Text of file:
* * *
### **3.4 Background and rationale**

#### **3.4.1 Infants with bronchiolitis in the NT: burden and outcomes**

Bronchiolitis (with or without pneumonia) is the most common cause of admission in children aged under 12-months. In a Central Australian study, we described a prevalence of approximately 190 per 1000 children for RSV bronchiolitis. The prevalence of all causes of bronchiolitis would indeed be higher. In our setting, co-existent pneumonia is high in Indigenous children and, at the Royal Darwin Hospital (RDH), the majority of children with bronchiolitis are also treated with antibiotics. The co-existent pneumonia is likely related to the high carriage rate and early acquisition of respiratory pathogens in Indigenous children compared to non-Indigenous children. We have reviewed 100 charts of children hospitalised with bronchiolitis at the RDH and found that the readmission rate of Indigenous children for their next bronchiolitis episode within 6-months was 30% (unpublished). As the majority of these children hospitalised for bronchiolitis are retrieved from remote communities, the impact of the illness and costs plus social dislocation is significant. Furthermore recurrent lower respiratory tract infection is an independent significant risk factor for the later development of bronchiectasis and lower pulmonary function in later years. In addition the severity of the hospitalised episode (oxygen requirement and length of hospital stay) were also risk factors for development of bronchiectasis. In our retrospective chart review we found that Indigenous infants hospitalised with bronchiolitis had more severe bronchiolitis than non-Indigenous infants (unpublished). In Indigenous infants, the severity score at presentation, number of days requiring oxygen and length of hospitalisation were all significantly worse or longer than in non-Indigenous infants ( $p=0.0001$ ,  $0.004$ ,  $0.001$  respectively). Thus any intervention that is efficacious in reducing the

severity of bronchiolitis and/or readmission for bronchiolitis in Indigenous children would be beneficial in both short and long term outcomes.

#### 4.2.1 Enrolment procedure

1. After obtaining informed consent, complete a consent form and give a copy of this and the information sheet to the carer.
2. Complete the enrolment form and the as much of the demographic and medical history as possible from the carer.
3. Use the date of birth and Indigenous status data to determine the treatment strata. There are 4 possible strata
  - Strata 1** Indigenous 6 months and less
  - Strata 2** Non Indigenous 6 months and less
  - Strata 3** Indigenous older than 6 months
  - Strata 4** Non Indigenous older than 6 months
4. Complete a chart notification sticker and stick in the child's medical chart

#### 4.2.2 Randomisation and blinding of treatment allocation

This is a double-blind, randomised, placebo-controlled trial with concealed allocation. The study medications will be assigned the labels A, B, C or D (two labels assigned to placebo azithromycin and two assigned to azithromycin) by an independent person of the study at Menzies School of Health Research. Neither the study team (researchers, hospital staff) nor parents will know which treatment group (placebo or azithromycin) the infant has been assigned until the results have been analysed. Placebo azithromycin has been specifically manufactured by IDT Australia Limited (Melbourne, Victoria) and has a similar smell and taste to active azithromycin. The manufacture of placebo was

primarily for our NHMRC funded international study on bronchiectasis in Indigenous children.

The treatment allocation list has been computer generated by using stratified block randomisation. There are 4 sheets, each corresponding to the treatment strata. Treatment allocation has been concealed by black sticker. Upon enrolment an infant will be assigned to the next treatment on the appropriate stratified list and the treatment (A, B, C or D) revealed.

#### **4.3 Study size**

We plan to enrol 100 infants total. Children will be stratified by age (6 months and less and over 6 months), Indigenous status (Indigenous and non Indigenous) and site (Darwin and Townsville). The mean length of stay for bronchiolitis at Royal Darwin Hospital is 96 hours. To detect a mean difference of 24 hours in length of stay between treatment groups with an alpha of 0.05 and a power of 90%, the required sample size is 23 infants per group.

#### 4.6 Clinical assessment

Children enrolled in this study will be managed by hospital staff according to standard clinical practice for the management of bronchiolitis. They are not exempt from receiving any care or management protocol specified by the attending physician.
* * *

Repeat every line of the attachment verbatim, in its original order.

### **3.4 Background and rationale**

#### **3.4.1 Infants with bronchiolitis in the NT: burden and outcomes**

Bronchiolitis (with or without pneumonia) is the most common cause of admission in children aged under 12-months. In a Central Australian study, we described a prevalence of approximately 190 per 1000 children for RSV bronchiolitis. The prevalence of all causes of bronchiolitis would indeed be higher. In our setting, co-existent pneumonia is high in Indigenous children and, at the Royal Darwin Hospital (RDH), the majority of children with bronchiolitis are also treated with antibiotics. The co-existent pneumonia is likely related to the high carriage rate and early acquisition of respiratory pathogens in Indigenous children compared to non-Indigenous children. We have reviewed 100 charts of children hospitalised with bronchiolitis at the RDH and found that the readmission rate of Indigenous children for their next bronchiolitis episode within 6-months was 30% (unpublished). As the majority of these children hospitalised for bronchiolitis are retrieved from remote communities, the impact of the illness and costs plus social dislocation is significant. Furthermore recurrent lower respiratory tract infection is an independent significant risk factor for the later development of bronchiectasis and lower pulmonary function in later years. In addition the severity of the hospitalised episode (oxygen requirement and length of hospital stay) were also risk factors for development of bronchiectasis. In our retrospective chart review we found that Indigenous infants hospitalised with bronchiolitis had more severe bronchiolitis than non-Indigenous infants (unpublished). In Indigenous infants, the severity score at presentation, number of days requiring oxygen and length of hospitalisation were all significantly worse or longer than in non-Indigenous infants ( $p=0.0001$ ,  $0.004$ ,  $0.001$  respectively). Thus any intervention that is efficacious in reducing the

severity of bronchiolitis and/or readmission for bronchiolitis in Indigenous children would be beneficial in both short and long term outcomes.

#### 4.2.1 Enrolment procedure

1. After obtaining informed consent, complete a consent form and give a copy of this and the information sheet to the carer.
2. Complete the enrolment form and the as much of the demographic and medical history as possible from the carer.
3. Use the date of birth and Indigenous status data to determine the treatment strata. There are 4 possible strata
  - Strata 1** Indigenous 6 months and less
  - Strata 2** Non Indigenous 6 months and less
  - Strata 3** Indigenous older than 6 months
  - Strata 4** Non Indigenous older than 6 months
4. Complete a chart notification sticker and stick in the child's medical chart

#### 4.2.2 Randomisation and blinding of treatment allocation

This is a double-blind, randomised, placebo-controlled trial with concealed allocation. The study medications will be assigned the labels A, B, C or D (two labels assigned to placebo azithromycin and two assigned to azithromycin) by an independent person of the study at Menzies School of Health Research. Neither the study team (researchers, hospital staff) nor parents will know which treatment group (placebo or azithromycin) the infant has been assigned until the results have been analysed. Placebo azithromycin has been specifically manufactured by IDT Australia Limited (Melbourne, Victoria) and has a similar smell and taste to active azithromycin. The manufacture of placebo was

primarily for our NHMRC funded international study on bronchiectasis in Indigenous children.

The treatment allocation list has been computer generated by using stratified block randomisation. There are 4 sheets, each corresponding to the treatment strata. Treatment allocation has been concealed by black sticker. Upon enrolment an infant will be assigned to the next treatment on the appropriate stratified list and the treatment (A, B, C or D) revealed.

#### **4.3 Study size**

We plan to enrol 100 infants total. Children will be stratified by age (6 months and less and over 6 months), Indigenous status (Indigenous and non Indigenous) and site (Darwin and Townsville). The mean length of stay for bronchiolitis at Royal Darwin Hospital is 96 hours. To detect a mean difference of 24 hours in length of stay between treatment groups with an alpha of 0.05 and a power of 90%, the required sample size is 23 infants per group.

#### 4.6 Clinical assessment

Children enrolled in this study will be managed by hospital staff according to standard clinical practice for the management of bronchiolitis. They are not exempt from receiving any care or management protocol specified by the attending physician.